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Three Gorgeous Panda-Dial Chronographs From Way Back When


January 11, 2019 Watches By

Early chronographs were purpose-built tool watches, much like the first dive watches, field watches, GMTs and so on. While many people still use tool watches for their intended purposes today — timing loads of laundry or even pulling espresso shots — vintage models are respected for their form factor as much as their ability to withstand decades of service and use. And the coolest of all cool old chronographs are what watch enthusiasts and collectors refer to as “panda dials,” which typically feature two (sometimes three) contrasting sub-dials or registers on the face. These are some of the coolest we’ve seen in a while, and they’re all for sale.

Seiko 6138 “Bullhead”

What we like: Few roundups of great vintage watches are complete without a Seiko in the mix. They’re cool, they’re sturdy, and more often than not, they’re selling for way, way less than their Swiss and German counterparts. This 6138 chronograph from 1974 is notable not just for its good looks, but also because it was known at the time of its release to be on-par with Omega’s own bullhead chronograph. Even with its rich history of watchmaking, it was a big deal for Seiko to challenge the Swiss status quo in the ’60s and ’70s, and this was one of the watches that brought the Japanese maker’s best offerings up to the level of Heuer, Omega and even Rolex. Whoever’s reading this, please buy this watch so I don’t have to.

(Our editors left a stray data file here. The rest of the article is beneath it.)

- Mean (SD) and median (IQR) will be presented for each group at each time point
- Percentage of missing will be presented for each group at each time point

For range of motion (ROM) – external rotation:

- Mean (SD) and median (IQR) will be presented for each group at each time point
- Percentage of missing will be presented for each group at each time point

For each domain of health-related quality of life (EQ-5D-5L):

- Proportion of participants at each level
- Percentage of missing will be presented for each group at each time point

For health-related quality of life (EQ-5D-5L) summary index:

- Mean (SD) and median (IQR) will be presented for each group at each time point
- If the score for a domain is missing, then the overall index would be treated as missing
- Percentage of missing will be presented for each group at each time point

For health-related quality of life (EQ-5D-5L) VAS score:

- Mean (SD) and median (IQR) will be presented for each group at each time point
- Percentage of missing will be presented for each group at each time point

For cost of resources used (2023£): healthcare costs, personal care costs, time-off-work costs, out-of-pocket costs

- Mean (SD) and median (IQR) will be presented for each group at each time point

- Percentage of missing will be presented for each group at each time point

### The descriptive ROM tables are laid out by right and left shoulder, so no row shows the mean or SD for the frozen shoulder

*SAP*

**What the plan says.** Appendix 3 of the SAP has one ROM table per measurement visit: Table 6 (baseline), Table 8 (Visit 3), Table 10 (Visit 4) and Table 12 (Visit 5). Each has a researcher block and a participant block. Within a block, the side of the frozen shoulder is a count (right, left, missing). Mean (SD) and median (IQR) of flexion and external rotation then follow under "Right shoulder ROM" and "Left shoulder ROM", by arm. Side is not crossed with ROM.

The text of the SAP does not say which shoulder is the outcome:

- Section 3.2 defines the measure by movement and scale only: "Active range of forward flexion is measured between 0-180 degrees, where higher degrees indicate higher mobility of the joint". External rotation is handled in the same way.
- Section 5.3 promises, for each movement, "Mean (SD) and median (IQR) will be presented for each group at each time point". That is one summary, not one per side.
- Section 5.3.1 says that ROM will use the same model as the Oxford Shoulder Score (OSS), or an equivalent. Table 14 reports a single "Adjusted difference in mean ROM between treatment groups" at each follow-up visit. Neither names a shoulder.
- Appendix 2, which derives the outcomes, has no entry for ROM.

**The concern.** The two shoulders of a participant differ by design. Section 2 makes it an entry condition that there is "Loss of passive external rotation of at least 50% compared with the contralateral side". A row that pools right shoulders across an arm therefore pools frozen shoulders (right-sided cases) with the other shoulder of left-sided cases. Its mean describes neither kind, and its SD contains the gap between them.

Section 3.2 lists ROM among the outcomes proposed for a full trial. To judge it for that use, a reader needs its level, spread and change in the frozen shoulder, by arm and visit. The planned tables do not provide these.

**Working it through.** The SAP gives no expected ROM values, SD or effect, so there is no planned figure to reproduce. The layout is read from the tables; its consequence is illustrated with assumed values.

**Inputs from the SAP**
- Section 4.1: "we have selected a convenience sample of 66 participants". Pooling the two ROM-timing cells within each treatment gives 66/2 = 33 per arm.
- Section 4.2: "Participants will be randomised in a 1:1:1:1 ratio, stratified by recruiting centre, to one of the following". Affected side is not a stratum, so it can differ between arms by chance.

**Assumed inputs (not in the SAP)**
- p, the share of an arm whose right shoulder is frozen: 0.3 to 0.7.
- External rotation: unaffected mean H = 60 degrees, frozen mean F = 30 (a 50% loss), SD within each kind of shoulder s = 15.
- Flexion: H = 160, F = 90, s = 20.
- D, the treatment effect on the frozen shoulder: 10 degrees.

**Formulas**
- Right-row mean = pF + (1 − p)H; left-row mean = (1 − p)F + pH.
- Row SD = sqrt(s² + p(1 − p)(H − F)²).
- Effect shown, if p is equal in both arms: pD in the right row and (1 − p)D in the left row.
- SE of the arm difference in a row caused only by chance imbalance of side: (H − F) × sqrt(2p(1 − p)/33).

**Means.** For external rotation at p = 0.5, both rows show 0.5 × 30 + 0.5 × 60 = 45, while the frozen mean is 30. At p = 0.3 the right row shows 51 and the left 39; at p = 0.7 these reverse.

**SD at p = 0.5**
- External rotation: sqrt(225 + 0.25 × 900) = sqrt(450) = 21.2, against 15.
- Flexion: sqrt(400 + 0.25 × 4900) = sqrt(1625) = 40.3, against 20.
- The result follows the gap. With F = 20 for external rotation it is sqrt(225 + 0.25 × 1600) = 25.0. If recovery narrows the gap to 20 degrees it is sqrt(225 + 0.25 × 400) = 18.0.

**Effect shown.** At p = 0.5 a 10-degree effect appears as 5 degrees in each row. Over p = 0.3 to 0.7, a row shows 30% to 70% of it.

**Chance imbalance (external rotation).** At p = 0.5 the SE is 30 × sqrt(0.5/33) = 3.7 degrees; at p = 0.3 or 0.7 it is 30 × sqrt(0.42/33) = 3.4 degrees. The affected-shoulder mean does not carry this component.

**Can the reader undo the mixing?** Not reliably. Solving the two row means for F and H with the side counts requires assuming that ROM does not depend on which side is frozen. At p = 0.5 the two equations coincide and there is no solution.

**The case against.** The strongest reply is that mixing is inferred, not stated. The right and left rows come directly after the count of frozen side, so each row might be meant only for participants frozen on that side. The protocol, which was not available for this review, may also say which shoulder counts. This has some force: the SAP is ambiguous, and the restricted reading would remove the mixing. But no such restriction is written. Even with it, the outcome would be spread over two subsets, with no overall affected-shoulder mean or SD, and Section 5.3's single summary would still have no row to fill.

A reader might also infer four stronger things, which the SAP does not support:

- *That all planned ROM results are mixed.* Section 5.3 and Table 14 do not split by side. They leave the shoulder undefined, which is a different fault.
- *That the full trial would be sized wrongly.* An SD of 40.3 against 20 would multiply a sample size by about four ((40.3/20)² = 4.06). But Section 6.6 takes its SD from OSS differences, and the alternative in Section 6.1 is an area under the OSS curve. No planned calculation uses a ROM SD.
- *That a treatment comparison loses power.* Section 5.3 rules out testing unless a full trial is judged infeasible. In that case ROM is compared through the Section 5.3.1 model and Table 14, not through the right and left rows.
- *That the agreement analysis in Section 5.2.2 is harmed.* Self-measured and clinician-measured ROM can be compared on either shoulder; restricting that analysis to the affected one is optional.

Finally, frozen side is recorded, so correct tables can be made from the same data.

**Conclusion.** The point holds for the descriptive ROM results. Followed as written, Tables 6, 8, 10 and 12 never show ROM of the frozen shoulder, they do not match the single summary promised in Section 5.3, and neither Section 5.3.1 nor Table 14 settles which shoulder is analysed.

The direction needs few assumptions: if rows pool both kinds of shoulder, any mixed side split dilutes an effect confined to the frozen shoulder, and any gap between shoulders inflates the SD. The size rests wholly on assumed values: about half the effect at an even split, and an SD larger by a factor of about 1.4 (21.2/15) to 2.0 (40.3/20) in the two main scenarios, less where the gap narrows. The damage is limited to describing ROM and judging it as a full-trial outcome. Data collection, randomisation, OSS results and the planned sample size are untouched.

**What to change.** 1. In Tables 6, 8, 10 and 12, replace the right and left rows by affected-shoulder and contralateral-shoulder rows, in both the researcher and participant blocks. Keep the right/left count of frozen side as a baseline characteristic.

From the seller: This 1974 classic automatic Seiko chronograph bullhead is running great and keeps good time. The Crystal is scratch free and the case is in excellent used condition without any major scratch. Due to its vintage condition the back case has been replaced.

Bulova Deep Sea “Devil Diver”

What we like: Bulova, an American watch company whose mechanical timepieces were all originally produced in Switzerland (some are now made in Japan and Hong Kong), has a long history of making really cool stuff. Their Devil Diver features a 666-foot depth rating — hence the moniker — and while the recent reissue is extremely cool, there’s nothing quite like the original. Vintage dive watches and vintage chronographs are climbing in value as more people have gotten into watches and watch collecting in recent years, but pieces like this Bulova (in amazing shape, considering it’s almost 50 years old) have stayed fairly reasonable in a market that’s pushed the majority of vintage Swiss chronographs well over the “reasonable” mark.
From the seller: Solid stainless steel “big block” cushion case is unpolished and still retains original factory brushed finish with sharp edges. Measures 38mm excluding original Bulova-signed winding crown.

Breitling Top Time

What we like: A vintage Breitling chronograph needs little introduction, especially one this gorgeous. Breitling’s Top Time watches were first introduced in 1964, and production ended gradually in the late 70s, giving them just the right window for maximal cool points. Hell, Sean Connery wore a Top Time with a freaking Geiger counter in it in Thunderball. But the elegance of this specific model whispers “class” more than it shouts “sport”: the gold cushion case with beautiful radial scalloping, the slightly-domed acrylic crystal, the subdued silver dial. The black subdials just give it that extra dose of panache, taking a would-be dress watch and making it perfect for an elevated “everyday” timepiece.
From the seller: Manual-wind watch with beautiful original silver dial with black subdials. Has been cleaned and serviced and timed, and confirmed working precisely and in excellent condition.

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